Xi Jinping has laid out a comprehensive diplomatic agenda that prioritizes relations with major powers, neighboring countries, developing countries, and multilateral institutions. State Councilor Yang Jiechi specifies the Asia Pacific as the current driver of global economic growth and “center of gravity in the international geopolitical balance of forces.”9 This external strategic context frames the current Chinese discourse on major power and peripheral relations. Under Xi the Sunnylands summit of June 2013 and the October 2013 conference on peripheral diplomacy gave much greater visibility to the two major concepts covered in this paper. His more active diplomacy with South Korea also gave new visibility to this country as a test case for how these concepts are actually being applied.
The official line
Raised by Xi Jinping during his February 2012 visit to Washington as vice president, Beijing’s proposition for a new type of major power relations emphasizes: 1) no conflict, 2) mutual respect, and 3) win-win cooperation.10 Xi outlined the goals of peripheral diplomacy for the next five to ten years at the CCP’s historic Peripheral Diplomacy Work Conference in October 2013: to 1) realize the “Chinese Dream;” 2) develop friendly ties with neighboring countries in political, security, economic, and cultural fields; 3) promote mutually beneficial cooperation; and 3) uphold China’s national sovereignty, security, and development interests (or “core interests”).11 Major power and peripheral strategies, thus, converge on two external goals: cooperation rather than conflict, and mutual respect for core interests. Yet, advancing the “China Dream” and upholding sovereignty and core interests may mean more conflict and insistence that others respect China’s core interests.
Foreign Minister Wang Yi identifies the Asia-Pacific as the “testing-ground” for implementing the major powers model, which argues that conflict between China and the United States is not inevitable.12 As he stated at the June 2013 World Peace Forum in Beijing, “the process towards peace starts with the surrounding region. Changes in China’s relations with the world could first be perceived in China’s relations with its neighbors.”13 Presenting China’s major powers model in Washington in September 2013, Wang emphasized the need to “start the building of this new model of relationship from the Asia-Pacific region,” where both sides “have more converging interests…than anywhere else.”14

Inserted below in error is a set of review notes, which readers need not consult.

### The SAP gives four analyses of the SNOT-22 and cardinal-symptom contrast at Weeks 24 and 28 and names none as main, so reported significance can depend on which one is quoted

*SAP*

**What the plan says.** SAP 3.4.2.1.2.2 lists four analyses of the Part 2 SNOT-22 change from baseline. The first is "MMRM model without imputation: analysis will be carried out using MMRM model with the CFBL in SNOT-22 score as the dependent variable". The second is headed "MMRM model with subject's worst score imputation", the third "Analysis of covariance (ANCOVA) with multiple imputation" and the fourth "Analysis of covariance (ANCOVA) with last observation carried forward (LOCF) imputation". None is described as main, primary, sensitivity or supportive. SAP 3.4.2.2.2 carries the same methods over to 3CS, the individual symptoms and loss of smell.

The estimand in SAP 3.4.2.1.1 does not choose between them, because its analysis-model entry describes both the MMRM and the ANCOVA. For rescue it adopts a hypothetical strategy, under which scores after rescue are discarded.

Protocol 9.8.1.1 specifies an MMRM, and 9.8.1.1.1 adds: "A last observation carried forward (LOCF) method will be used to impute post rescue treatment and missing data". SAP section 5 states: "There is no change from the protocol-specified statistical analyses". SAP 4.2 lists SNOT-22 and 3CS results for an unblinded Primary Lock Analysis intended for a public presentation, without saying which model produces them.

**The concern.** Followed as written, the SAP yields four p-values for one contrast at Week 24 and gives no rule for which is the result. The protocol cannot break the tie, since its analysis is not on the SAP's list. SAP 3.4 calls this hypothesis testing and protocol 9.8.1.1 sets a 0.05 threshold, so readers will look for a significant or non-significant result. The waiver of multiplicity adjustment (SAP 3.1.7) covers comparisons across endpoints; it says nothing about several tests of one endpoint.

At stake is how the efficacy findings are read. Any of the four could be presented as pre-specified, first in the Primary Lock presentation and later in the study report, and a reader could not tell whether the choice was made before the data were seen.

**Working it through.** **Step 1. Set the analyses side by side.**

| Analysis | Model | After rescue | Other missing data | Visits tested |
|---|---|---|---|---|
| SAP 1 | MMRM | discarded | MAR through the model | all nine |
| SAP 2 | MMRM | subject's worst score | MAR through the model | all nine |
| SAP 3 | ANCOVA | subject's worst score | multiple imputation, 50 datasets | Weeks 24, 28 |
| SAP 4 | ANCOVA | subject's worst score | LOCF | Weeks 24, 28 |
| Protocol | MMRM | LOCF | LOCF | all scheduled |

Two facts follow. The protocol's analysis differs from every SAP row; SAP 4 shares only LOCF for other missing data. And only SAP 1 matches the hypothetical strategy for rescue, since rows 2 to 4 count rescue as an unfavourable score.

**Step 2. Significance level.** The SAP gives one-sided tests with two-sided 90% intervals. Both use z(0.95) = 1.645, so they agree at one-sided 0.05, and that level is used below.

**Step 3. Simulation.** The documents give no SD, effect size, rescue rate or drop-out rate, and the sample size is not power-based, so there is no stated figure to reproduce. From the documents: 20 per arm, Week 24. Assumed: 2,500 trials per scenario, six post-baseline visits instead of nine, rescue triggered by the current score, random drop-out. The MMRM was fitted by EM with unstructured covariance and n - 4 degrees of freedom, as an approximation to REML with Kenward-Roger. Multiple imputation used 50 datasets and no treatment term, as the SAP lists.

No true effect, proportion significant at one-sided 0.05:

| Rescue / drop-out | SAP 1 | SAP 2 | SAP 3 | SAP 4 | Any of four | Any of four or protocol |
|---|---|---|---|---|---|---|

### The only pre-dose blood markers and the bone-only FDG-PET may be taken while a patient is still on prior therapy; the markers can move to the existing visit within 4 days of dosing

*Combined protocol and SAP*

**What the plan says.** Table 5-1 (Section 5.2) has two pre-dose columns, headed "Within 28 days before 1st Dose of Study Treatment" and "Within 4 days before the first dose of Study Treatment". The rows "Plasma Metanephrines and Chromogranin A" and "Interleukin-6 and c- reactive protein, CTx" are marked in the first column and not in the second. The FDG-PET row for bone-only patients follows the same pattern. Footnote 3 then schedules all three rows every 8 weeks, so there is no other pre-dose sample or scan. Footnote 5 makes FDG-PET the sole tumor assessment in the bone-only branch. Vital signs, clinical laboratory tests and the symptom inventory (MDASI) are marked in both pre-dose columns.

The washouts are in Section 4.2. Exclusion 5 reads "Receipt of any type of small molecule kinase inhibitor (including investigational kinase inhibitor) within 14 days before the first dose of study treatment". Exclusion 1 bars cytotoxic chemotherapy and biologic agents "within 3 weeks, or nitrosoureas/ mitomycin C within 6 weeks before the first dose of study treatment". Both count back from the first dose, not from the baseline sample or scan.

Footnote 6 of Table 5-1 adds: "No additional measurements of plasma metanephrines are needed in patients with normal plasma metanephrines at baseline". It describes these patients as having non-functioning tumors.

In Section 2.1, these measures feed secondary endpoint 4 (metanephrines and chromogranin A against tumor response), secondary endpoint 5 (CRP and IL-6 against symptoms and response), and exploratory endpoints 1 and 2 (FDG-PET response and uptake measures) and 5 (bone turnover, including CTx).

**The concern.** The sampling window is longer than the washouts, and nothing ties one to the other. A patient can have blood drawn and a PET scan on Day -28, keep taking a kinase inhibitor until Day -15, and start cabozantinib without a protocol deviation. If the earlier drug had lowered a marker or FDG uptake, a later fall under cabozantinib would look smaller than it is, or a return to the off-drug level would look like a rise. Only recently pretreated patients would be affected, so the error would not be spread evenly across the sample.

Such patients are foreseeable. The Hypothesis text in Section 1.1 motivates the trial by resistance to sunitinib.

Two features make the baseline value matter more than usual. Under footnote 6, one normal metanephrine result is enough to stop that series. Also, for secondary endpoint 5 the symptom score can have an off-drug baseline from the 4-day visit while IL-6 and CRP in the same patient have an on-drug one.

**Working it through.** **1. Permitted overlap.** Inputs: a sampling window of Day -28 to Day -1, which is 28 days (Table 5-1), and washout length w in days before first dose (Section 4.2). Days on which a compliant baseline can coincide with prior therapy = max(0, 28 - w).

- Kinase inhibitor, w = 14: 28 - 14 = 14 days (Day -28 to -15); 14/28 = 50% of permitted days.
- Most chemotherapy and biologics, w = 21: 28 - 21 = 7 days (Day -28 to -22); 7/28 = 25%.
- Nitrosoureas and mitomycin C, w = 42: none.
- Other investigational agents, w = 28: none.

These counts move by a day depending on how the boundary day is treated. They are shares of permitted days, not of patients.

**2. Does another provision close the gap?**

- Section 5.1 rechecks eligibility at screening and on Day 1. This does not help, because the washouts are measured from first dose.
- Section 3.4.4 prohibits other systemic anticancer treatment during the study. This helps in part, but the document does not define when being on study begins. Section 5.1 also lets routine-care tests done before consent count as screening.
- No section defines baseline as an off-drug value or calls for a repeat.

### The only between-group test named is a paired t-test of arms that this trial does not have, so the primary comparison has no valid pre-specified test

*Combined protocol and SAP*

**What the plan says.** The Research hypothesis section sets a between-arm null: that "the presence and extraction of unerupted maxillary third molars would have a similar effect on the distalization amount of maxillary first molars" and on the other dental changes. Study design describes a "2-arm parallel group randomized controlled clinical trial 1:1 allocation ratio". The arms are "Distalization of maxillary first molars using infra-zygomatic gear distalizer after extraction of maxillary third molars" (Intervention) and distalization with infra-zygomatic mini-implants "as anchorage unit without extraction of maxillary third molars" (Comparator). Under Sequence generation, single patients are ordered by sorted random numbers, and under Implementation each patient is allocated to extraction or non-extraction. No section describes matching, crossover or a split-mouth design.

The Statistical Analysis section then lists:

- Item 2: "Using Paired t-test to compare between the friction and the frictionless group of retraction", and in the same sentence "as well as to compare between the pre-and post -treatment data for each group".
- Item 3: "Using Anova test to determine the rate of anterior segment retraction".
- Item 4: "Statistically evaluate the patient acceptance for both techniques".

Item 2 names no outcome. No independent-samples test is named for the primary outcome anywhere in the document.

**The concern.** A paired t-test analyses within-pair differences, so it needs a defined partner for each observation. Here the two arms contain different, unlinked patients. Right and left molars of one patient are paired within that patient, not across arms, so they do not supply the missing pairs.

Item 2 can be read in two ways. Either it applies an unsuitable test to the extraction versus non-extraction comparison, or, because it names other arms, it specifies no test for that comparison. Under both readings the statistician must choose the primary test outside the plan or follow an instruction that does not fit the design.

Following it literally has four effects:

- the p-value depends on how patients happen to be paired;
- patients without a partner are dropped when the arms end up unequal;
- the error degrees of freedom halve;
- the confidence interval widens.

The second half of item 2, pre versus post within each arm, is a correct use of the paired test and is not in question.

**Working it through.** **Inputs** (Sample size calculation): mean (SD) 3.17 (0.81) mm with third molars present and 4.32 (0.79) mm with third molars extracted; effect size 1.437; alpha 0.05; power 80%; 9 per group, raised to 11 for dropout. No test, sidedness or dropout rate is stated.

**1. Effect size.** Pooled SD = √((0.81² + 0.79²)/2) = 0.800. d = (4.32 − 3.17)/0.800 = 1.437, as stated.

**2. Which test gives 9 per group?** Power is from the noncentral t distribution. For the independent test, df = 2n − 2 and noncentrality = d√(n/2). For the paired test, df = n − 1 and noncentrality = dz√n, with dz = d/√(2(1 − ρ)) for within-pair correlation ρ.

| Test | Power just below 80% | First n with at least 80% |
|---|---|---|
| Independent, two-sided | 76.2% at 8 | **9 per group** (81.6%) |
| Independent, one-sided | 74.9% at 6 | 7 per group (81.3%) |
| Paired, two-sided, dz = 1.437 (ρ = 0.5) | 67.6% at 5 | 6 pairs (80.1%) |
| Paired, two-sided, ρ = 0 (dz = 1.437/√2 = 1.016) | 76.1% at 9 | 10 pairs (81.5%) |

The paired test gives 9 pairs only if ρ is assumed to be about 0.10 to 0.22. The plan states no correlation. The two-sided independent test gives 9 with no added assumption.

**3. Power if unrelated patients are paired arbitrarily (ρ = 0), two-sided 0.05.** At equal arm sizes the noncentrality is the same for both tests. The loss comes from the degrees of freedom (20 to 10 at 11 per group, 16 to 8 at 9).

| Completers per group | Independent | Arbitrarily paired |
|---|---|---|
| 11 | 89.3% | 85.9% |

The official line on China’s foreign policy agenda reveals two points of tension. First, Xi’s diplomatic initiatives indicate peaceful rather than hegemonic intentions. As Wang Yi argues, “we have never thought about pushing the US out of the region.”15 This indication of peaceful intentions is aimed primarily to promote China’s domestic development or Xi’s “China Dream,” the prerequisite for which is said to be a stable external environment.16 At the April 2013 Boao Forum for Asia, Xi stressed that China’s regional initiatives support both his national reform agenda and “common development.”17 Yet, China’s peripheral strategy suggests suspicion over external responses to China’s rise. According to Wang, “China must clearly realize that in its surroundings there are still factors that could disrupt its peaceful development. This is why President Xi proposed that China emphasize the maintenance of peace and stability in its surrounding regions.”18